The right products and services – developing and offering the right products and services is key. They need to be designed, created and delivered with users (the growing businesses). Pushing standard products and services on businesses at a time and in a way that suits the public body’s operations or funding constraints is not the experience craved by business owners.
Also, I recognise that new products and services can be costly to introduce so we need to ensure that there is good challenge given to stop the provision of existing products and services that are less valuable/delivering less impact. Spreading resources too thinly both lessens the impact of well-intended support and creates a very confused landscape for businesses.
Tip #2: Public bodies should be smaller, more information-rich facilitators of business growth rather than direct providers of products and services. I accept this means radical redesign of delivery structures and development of new capabilities but both are necessary.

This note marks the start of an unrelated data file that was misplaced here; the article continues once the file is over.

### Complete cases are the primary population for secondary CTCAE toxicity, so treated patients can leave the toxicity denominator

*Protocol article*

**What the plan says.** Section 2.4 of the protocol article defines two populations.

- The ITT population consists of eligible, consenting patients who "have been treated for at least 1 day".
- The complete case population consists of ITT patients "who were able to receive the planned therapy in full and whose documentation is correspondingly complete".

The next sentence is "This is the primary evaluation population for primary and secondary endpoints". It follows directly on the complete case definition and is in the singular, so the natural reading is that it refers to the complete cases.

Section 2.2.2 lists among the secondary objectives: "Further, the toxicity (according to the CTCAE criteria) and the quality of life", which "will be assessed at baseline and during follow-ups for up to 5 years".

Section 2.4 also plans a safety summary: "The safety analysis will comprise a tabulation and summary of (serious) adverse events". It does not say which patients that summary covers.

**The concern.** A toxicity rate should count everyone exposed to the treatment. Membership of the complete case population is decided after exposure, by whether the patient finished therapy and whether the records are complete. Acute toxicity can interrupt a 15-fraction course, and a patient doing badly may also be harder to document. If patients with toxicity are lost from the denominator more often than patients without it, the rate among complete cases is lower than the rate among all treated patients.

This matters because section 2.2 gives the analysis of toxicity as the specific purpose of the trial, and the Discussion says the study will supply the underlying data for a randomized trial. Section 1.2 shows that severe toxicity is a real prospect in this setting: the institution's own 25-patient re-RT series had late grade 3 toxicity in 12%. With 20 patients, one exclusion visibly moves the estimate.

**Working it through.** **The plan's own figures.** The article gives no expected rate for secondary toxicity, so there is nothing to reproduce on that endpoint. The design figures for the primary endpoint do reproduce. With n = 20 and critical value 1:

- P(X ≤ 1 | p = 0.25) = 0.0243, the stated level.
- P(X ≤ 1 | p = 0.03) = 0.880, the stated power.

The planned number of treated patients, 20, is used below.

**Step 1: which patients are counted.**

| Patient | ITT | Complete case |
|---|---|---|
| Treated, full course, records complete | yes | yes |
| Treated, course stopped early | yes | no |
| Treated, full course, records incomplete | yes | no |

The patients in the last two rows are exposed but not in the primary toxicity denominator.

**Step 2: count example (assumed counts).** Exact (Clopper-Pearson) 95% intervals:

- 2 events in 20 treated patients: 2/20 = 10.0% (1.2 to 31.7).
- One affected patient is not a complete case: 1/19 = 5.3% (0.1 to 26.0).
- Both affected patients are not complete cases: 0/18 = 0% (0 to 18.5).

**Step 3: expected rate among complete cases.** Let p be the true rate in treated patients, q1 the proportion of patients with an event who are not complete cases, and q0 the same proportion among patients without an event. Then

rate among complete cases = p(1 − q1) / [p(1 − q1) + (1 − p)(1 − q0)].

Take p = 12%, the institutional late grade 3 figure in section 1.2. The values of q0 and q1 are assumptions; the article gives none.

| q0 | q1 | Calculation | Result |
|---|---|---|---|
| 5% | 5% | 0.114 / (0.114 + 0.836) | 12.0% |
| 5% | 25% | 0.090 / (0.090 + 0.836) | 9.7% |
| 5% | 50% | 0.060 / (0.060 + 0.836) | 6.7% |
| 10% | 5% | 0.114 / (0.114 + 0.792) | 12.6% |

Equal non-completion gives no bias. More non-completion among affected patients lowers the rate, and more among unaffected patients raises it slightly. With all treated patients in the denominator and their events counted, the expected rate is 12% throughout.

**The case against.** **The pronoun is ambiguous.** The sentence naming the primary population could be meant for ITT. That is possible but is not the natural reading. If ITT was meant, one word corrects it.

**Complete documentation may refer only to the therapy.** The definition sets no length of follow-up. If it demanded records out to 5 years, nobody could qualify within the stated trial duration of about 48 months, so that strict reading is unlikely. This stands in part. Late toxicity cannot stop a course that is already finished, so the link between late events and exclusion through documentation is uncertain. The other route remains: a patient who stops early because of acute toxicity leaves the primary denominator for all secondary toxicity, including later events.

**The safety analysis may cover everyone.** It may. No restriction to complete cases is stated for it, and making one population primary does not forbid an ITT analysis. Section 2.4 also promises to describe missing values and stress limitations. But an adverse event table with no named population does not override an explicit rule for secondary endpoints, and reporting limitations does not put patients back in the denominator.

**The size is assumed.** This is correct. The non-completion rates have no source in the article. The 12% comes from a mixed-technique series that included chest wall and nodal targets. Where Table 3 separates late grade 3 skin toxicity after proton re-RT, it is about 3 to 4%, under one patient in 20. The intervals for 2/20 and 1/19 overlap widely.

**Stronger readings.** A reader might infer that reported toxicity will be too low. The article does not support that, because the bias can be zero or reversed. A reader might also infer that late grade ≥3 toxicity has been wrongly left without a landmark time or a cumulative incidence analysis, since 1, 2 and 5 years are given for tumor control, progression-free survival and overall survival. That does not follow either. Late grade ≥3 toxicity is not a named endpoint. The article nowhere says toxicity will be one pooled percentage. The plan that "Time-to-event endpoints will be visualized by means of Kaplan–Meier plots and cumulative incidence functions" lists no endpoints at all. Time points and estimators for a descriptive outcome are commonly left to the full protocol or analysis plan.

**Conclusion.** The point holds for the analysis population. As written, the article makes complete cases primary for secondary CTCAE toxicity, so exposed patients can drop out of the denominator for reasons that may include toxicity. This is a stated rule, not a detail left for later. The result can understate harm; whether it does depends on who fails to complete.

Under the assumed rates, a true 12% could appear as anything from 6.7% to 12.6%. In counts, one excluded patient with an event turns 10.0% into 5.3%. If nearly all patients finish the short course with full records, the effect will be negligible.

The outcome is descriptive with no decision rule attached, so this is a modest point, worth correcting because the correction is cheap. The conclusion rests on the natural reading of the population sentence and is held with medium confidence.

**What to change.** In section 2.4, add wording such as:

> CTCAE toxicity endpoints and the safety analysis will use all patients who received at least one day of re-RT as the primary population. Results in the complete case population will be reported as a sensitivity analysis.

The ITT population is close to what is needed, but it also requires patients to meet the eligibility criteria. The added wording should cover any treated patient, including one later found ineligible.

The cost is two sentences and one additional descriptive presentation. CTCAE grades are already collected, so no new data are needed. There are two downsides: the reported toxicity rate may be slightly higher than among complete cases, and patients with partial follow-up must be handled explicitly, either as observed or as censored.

Affecting Change without the drama – large transformation programmes are exciting and make good headlines but how often do they actually succeed? Or, if they do succeed, how much drama do they cause in the process? Change can be delivered incrementally without ever knowing the final destination (primarily because it is a moving feast!). Where to start? Choose that ‘one big difficult thing’ that everyone knows needs to happen or an important (but not mission critical) opportunity and deliver it well. In doing so, you will build capability, confidence and engagement.
For public bodies, the selection of the ‘one big difficult thing’ or opportunity may be unpopular if it focusses on a particular cohort of businesses or a sector. Accept that not everyone will be happy but at least be transparent in your decision-making.